Quote of the Day


Ron Paul in the news

Washington Times ran a decent article today, Unlikely allies unite for Paul's quixotic bid (decent, that is, if we focus on the visionary aspect of quixotic, not the other nuances).

The words "authentic" and "honest" pop up repeatedly when his supporters talk about Mr. Paul, and many say that's why they're willing to overlook their disagreements — and for a candidate who embraces an end to the drug war, the Internal Revenue Service and abortion, just about everyone finds something to disagree with.

"He's kind of no style and all substance. He wouldn't be in the game if he didn't really believe in what he's saying," Jacob Lyles, a 24-year-old investment banker from Arlington said in a telephone interview. He said Mr. Paul's authenticity cuts through a lot of the political clutter to grab supporters. "I think that's kind of the exact opposite of what his Republican opponents are saying."

And the LA Times ran this commentary: Ron Paul isn't that scary.

As the hopeless but energetic presidential campaign of Rep. Ron Paul (R-Texas) builds momentum in name recognition, fundraising and cross-ideology appeal, media conservatives are beginning to attack Paul in earnest. Republican consultant David Hill condemns the candidate's "increasingly leftish" positions. Syndicated columnist Mona Charen calls Paul "too cozy with kooks and conspiracy theorists." Film critic and talk radio host Michael Medved looks over Paul's supporters and finds "an imposing collection of neo-Nazis, white Supremacists, Holocaust deniers, 9/11 'truthers' and other paranoid and discredited conspiracists."

For the most part, these allegations strike me as overblown and unfair. But, for argument's sake, let's say they're not. Let's even say that Paul has the passionate support of the Legion of Doom, that his campaign lunchroom looks like the "Star Wars" cantina, and that many of his top advisors actually have hooves.

Well, I would still find him less scary than Mike Huckabee.

While many are marveling at Paul's striking success at breaking out of the tinfoil-hat ghetto, Huckabee's story is even more remarkable. The former Arkansas governor and Baptist minister is polling in second place in Iowa and could conceivably win there. He's still a long shot to take the nomination and a pipe dream to take the presidency, but Huckabee matters in a way that Paul still doesn't. One small indicator of Huckabee's relevance: His opponents in the presidential race are attacking him while the field is ignoring Paul like an eccentric who sits too close to you on the bus.

So what's so scary about Huckabee? Personally, nothing. By all accounts, he's a charming, decent, friendly, pious man.

What's troubling about The Man From Hope 2.0 is what he represents. Huckabee represents compassionate conservatism on steroids. A devout social conservative on issues such as abortion, school prayer, homosexuality and evolution, Huckabee is a populist on economics, a fad-follower on the environment and an all-around do-gooder who believes that the biblical obligation to do "good works" extends to using government -- and your tax dollars -- to bring us closer to the Kingdom of Heaven on Earth.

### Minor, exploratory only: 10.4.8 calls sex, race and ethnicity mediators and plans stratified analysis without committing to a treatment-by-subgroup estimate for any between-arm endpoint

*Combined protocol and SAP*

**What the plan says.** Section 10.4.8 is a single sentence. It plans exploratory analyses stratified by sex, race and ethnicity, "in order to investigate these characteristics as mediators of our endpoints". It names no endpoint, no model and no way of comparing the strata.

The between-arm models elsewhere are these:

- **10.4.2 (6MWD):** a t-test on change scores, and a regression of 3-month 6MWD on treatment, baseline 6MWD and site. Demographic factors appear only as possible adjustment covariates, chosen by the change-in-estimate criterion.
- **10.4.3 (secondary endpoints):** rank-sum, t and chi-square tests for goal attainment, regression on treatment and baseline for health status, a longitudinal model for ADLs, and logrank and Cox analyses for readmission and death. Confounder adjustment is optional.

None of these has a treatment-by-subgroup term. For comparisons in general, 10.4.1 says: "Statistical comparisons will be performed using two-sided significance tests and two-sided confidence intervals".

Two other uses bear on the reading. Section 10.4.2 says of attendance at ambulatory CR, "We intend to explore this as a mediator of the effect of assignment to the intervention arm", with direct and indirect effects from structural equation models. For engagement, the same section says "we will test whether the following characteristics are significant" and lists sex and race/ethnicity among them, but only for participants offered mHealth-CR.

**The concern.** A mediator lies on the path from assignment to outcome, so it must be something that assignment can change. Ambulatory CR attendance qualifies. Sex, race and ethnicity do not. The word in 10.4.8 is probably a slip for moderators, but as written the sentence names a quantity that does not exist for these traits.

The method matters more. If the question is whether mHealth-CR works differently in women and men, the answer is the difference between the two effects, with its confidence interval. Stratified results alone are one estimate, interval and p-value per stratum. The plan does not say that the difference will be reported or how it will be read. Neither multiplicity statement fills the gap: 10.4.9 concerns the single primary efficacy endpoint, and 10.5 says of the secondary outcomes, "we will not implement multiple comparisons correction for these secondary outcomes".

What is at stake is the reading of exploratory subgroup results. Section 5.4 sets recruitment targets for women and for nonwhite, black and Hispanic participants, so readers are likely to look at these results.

For example, Huckabee has indicated he would support a nationwide federal ban on public smoking. Why? Because he's on a health kick, thinks smoking is bad and believes the government should do the right thing.

And therein lies the chief difference between Paul and Huckabee. One is a culturally conservative libertarian. The other is a right-wing progressive.

Whatever the faults of the man and his friends may or may not be, Paul's dogma generally renders them irrelevant. He is a true ideologue in that his personal preferences are secondary to his philosophical principles. When asked what his position is, he generally responds that his position can be deduced from the text of the Constitution. Of course, that's not as dispositive as he thinks it is. But you get the point.

As for Huckabee -- as with most politicians, alas -- his personal preferences matter enormously because ultimately they're the only thing that can be relied on to constrain him.

This is an important point -- do we want a President who will be driven by his own personal opinions and preferences? or a President who will be driven by our Constitution?

And, in case you are wondering about where Ron Paul stands on matters of religion and faith, here are his words:

We live in times of great uncertainty when men of faith must stand up for our values and our traditions lest they be washed away in a sea of fear and relativism. As you likely know, I am running for President of the United States, and I am asking for your support.

I have never been one who is comfortable talking about my faith in the political arena. In fact, the pandering that typically occurs in the election season I find to be distasteful. But for those who have asked, I freely confess that Jesus Christ is my personal Savior, and that I seek His guidance in all that I do. I know, as you do, that our freedoms come not from man, but from God. My record of public service reflects my reverence for the Natural Rights with which we have been endowed by a loving Creator.
You can read Ron Paul's full Statement of Faith, if you like. Do keep in mind, though, that regardless of where he stands on particular issues (abortion, gay rights, etc.) he is not going to be advocating federal rulings on such, deferring these decisions to the States.


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